She’s not alone. Having spent a good part of three years seeking the perfect hot chocolate, I have visited a selection of chocolate shops around Australia.

These shops, however, are thinly veiled sugar factories, riding on the back of article headlines proclaiming the benefits of chocolate.

Just like jelly isn’t jam, maybe chocolate isn’t always chocolate. While the definition of chocolate isn’t its raw form, are we tricking ourselves into what we’re actually consuming? Soft drinks contain between 89% and 99% water, yet we’d never call it water. So, what are you eating? Is it chocolate, or it lollies with a bit of cacao for good measure?

Buying A Bike As An Adult

Lance Armstrong once said “If you worried about falling off the bike, you’d never get on”, which is precisely why I haven’t bought a bike in my adult life.

The last bike I owned was a purple and yellow Huffy. At the time, I thought it was pretty professional. It had gears, along with those cool handles that stick up at each end. (I now know that they’re called bullhorn handlebars). It was 2000 and my bike was my pride a joy. While the other ten year olds were grinding their skateboards on their makeshift skatepark at the bowl of our Court, I was cautiously exploring the 100 metres of road.

I was a paranoid kid. My bike had a security system, which included a rear wheel sensor, a speaker, and pin code unit that sat at the handlebar. When I set the alarm, any movement of the wheel without entering the pin code would set off a loud siren, followed by a recorded voice which announced “stolen bike!”. My bike had never been stolen until I got that alarm. The next door neighbours and my brothers would get a real kick out of seeing me run out to the side door and chase them around the court with my “STOLEN BIKE”.

Maybe all of these experiences made me a little bit bike-shy in my adult life, or it could be all of the horror stories of what Warnie has done to cyclists on Beach Road.

Either way, today was the day. I was buying a bike. I enlisted my German friend Till to help me with the purchase. Till is an avid cyclist and has a strong appetite for designer clothes, organic food and anything German or expensive. He also doesn’t shy away from giving his opinions. Even if they’re a little bit unpopular (he thinks Chin-Chin, the Melbourne restaurant, is shit).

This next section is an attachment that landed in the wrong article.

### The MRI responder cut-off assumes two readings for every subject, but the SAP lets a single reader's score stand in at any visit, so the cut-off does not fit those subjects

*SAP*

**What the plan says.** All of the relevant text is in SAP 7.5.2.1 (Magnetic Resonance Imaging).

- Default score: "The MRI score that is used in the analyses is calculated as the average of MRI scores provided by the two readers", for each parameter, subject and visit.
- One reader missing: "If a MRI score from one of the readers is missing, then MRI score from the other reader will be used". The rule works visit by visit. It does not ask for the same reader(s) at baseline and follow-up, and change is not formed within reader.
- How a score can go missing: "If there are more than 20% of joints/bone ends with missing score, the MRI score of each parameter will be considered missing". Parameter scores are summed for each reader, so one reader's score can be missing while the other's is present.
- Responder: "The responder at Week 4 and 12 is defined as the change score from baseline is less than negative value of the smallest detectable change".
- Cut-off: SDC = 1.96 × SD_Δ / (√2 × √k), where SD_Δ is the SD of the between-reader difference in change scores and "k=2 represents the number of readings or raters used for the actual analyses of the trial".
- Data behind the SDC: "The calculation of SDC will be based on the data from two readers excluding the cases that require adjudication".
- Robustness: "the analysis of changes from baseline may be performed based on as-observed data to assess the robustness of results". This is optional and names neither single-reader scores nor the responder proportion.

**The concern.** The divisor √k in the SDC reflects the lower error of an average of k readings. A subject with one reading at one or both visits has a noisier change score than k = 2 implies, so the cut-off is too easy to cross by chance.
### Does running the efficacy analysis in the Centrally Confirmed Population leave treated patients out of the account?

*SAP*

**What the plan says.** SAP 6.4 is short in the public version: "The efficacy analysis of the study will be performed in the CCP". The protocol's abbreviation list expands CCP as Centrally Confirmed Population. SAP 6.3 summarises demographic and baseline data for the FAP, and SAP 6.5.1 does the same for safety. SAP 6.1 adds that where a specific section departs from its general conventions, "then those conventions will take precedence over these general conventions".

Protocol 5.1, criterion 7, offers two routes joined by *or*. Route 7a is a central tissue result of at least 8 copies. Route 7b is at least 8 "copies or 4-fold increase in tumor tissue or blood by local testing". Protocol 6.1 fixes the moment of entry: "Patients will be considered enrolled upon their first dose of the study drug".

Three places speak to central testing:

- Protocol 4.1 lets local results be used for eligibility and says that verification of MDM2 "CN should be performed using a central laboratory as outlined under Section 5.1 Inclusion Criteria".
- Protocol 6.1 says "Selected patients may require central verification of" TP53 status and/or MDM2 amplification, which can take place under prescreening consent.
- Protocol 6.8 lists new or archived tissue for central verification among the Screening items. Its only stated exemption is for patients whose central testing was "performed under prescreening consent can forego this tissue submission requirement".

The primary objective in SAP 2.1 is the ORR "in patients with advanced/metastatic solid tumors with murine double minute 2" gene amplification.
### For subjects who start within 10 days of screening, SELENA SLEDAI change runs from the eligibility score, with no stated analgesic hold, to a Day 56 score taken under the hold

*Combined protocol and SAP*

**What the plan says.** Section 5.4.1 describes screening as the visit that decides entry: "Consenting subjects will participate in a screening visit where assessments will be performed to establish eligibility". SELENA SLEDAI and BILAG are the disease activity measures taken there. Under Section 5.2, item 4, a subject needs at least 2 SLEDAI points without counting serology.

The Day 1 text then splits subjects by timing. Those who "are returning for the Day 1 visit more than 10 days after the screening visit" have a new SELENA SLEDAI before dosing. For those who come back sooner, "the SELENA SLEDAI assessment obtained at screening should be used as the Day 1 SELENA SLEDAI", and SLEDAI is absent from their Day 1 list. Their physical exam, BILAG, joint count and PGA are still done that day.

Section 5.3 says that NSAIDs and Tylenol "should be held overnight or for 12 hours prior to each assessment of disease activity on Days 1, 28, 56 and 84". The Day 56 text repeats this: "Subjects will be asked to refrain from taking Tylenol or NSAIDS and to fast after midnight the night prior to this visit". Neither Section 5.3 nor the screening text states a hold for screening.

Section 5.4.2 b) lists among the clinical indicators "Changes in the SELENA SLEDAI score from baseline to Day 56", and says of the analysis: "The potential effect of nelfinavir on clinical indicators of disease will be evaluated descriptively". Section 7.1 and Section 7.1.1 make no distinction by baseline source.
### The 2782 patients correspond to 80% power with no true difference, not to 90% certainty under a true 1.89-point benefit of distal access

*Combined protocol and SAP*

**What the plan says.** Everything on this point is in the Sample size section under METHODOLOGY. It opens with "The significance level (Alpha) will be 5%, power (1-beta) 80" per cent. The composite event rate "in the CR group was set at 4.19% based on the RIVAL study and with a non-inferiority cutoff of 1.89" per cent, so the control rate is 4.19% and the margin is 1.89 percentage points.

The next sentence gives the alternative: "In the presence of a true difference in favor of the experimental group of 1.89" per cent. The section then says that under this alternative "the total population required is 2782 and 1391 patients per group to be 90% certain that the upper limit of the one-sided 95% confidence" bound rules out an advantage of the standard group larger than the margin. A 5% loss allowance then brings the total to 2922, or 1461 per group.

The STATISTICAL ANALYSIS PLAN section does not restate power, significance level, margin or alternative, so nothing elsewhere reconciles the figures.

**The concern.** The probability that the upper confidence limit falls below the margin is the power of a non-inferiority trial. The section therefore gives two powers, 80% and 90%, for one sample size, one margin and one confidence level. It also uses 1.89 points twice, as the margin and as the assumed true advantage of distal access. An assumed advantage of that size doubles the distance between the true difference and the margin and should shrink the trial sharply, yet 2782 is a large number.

When I told him I was going to buy a $400 bike, he paused. I’m sure he probably did a bit of vomit in his mouth. He explained the economics of bikes and how it’d be impossible to buy a bike that he’d feel safe riding on the road for that price. That being said, a $400 bike undermines his $300 pedals for his $4,000 bike, which he described as ’midrange’.

I know Till had my best interests at heart and did a lot of the talking at the three bike shops we visited this afternoon. “Is the frame made of steel? What type of brakes? What sizes do you have? Can Josh test one of them out?”. Sometimes I wasn’t sure if I was buying a bike, or if we were in the middle of the show Shark Tank, and Till was about to put in an offer.

With all of the questions answered, I felt comfortable in finally deciding on a bike that the salesperson recommended. It had been around 45 minutes at this stage, and I could feel the sense of relief from the salesperson when I was ready to do the deal. “Let me just check to make sure we have your size in stock” he said, making his way over to the store computer. Moments later, he returned looking a bit dismayed. “Sorry, we don’t have any stock left”.

It was an inexpensive single speed bike. Only $350. He suggested that I could buy the newer model which they could order in. “$599 for that one” he said. Obviously I would only do it if he could throw in a helmet. “I’m afraid I can’t do anything like that, we’re not making much on the bike” he said.

Now we played a classic game of sales-tennis, where I ask the annoying questions like “does any of your other stores have the cheaper one in stock?”

A few moments later, he checked with his manager. He couldn’t call another store (they’re all independently owned), however he’d do the better bike for $599 with a helmet. Sold! He told me that’d he’d just need a 50% deposit to order it in. While he was on the phone, I proceeded to Google the bike model. As a rule, I Google everything I buy to make sure I get the best deal.